ISU men's basketball gameLucas Gebhart

Sports Editor

Following one of the best seasons in recent program history two years ago, the Idaho State men’s basketball team was supposed to have a good season.

After nearly a decade of losing 18-plus games, the 2015-16 team was the first to finish over the .500 mark since 2002-03. The Bengals had lost one starter from the previous year and were returning a point guard in Ethan Telfair who declared for the NBA draft a few months after the season.

But just like the previous year, the Bengals surprised the experts, only this time, it was for the wrong reason.

Poor defense, lack of rebounding and lots of turnovers with a side of some season-ending injuries caused the team to slip back into its losing tradition last season, going 6-26 (3-15 BSC).

“We were bad defensively,” said head coach Bill Evans. “You would think with the experience we had coming back we would be better, but we weren’t.”

Part of the problem last year, Evans said was team chemistry.

“It wasn’t as good,” Evans said on the 2016-17 season. “I think our unity wasn’t very good and I didn’t do a good job of coaching.”

The Bengals will be without Robert Jones III, Steven Lennox and Keshawn Liggins who all left the program with remaining eligibility, something Evans said happens regularly in today’s game.

Idaho State’s only lost senior from last season is Telfair, who was First-Team All-Big Sky two seasons ago.

“He was the guy,” said guard Geno Luzcando on Telfair, who is now a three-year starter. “We let him do whatever he wanted and now this year, it is us as a team. We aren’t Ethan now.”

Idaho State ranked 10th in the Big Sky in scoring defense last year and gave up 80 or more points 17 times and gave up over 90 on seven different occasions.

Idaho State also ranked last in the conference in assist-to-turnovers, giving the ball away almost 17 times per-game during conference play.

Evans said that depth would be the team’s biggest strength this season, saying how as many as ten guys could see the floor in any given night.

The Bengals return Brandon Boyd and Luzcando, to the backcourt this season while sharpshooter Gary Chivichyan is coming off a groin injury that kept him out most of the season.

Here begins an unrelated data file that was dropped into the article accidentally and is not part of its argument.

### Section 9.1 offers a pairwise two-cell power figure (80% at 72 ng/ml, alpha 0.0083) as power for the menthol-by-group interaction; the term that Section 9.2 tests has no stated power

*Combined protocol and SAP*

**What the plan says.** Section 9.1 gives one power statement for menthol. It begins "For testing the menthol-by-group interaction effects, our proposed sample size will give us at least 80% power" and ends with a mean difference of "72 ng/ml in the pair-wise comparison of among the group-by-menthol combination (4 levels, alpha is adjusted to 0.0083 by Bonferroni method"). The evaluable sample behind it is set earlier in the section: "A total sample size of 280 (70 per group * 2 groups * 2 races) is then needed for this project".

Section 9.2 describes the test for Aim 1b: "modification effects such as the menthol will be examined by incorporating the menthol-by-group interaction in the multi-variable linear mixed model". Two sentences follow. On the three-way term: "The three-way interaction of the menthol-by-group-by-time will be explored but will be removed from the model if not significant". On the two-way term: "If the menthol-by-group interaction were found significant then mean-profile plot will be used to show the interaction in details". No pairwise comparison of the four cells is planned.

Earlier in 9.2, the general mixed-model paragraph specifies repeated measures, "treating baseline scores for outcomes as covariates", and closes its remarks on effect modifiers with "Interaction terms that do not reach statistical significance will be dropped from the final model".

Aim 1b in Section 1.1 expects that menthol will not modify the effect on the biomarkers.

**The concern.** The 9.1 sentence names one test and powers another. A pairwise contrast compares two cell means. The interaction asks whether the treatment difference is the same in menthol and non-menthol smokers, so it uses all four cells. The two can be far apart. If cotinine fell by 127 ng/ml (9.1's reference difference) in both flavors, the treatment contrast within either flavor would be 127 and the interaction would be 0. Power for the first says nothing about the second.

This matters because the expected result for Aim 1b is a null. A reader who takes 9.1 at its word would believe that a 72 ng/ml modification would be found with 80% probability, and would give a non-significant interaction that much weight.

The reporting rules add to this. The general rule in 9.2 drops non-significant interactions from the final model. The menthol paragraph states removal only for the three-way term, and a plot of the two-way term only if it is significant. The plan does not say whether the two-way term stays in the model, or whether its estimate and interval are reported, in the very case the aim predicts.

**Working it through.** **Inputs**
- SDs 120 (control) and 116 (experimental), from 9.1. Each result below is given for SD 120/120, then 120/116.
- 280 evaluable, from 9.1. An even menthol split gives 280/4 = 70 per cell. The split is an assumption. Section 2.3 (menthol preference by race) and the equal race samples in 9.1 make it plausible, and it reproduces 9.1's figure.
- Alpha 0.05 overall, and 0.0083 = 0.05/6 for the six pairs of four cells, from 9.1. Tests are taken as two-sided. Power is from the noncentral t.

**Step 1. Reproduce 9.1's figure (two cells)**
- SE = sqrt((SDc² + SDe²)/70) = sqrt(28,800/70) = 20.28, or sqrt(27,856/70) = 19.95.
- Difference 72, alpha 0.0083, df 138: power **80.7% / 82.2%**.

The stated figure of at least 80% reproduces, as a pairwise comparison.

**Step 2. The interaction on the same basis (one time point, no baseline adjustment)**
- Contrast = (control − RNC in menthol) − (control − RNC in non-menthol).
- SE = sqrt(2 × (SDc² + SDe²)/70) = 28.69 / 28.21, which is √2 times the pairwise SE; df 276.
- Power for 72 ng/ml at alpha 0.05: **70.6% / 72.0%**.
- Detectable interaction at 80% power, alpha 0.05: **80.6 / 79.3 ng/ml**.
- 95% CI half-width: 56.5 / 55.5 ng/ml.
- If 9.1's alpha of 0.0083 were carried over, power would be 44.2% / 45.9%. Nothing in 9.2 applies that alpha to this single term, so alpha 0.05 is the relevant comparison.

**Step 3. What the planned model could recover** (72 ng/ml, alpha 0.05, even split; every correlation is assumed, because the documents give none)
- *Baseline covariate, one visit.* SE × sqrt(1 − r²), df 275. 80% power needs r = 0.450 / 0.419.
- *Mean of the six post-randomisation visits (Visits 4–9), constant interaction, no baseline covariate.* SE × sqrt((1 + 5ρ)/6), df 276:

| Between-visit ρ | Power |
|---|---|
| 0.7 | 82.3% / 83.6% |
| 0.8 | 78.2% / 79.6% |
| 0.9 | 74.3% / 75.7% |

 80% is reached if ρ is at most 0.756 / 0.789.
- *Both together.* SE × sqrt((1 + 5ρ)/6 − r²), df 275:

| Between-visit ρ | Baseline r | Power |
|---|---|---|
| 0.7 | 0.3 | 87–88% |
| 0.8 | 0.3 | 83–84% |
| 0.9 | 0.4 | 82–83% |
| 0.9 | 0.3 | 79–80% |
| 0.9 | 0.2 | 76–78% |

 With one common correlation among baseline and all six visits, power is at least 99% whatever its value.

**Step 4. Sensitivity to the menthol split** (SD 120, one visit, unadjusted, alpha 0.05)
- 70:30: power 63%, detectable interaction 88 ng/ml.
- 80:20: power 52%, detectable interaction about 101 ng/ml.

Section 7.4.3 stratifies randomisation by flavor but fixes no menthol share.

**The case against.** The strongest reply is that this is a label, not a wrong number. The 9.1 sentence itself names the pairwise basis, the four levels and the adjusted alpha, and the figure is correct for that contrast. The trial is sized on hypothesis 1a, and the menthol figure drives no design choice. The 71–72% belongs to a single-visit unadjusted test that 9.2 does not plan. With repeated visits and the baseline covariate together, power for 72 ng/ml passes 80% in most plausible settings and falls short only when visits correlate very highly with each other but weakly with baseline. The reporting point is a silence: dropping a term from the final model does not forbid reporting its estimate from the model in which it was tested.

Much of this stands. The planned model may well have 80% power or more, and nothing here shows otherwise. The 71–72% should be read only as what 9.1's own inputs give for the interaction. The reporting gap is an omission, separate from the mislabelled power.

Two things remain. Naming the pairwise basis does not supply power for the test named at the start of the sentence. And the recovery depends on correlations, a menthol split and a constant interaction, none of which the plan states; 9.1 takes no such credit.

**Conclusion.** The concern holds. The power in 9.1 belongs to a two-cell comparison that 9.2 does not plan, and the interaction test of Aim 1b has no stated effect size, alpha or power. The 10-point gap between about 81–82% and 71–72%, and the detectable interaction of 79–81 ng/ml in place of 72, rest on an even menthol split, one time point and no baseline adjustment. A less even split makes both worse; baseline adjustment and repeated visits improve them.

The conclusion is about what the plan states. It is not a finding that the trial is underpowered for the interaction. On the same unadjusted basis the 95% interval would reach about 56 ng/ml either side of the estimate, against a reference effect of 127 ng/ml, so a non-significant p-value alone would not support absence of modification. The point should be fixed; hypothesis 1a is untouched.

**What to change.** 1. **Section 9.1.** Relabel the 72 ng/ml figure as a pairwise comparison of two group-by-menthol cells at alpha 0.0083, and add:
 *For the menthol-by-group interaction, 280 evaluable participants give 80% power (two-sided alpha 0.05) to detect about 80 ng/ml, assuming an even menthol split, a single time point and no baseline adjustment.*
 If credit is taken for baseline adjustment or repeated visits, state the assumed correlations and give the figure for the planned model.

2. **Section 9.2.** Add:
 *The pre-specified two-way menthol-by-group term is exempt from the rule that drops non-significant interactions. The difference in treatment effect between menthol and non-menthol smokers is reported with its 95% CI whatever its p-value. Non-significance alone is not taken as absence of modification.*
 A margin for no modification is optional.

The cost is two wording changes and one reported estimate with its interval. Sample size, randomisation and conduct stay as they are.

Last season, Luzcando was forced down into the post due to a lack of depth and size in the blocks. As a result, the Bengals rebounding numbers suffered.

But with Kyle Ingram coming off an injury and the return of Novak Topalovic and the combo of newly acquired Jacob McCord, the reigning NWAC Player of the Year and Blake Truman, a six-eight forward from Snow College, Luzcando will move back out to the perimeter and ISU will have depth on the blocks.

“Now we have a true four and a true five,” Luzcando said. “Last year, I was playing the four and I’m not a true four. As a team, we are taller this year.”

Idaho State also signed Sam Dowd, a small, but shifty point guard from the College of Idaho and Jared Stutzman, but since Stutzman transferred from Utah Valley and not a junior college, he will have to miss the 2016-17 season due to NCAA rules.

This season, the Bengals will look to climb its way back out of the conference’s basement as they did two years ago when they were picked to finished last in the preseason by both polls.

Idaho State was picked to finish 10th by the coaches and 11th by the media this year in the preseason polls and will quickly be put to the test by opening its 2017-18 campaign by traveling to Arizona State.

“Even though it’s the same sport, there is so much that goes into it,” Truman, a Las Vegas native said. “When you get to this level, everybody understands the game and has a very good basketball IQ. Everybody is faster, more athletic and stronger.”

After traveling to Arizona State, Idaho State will host Utah Valley the following Tuesday night in Reed Gym before traveling to Washington State, San Jose State and Seattle University for a three-game road trip. 

The Bengals will have a four-game homestand following the trip, where they will host Bethesda, Cal State Northridge, Northwest Nazarene and Youngstown State. 

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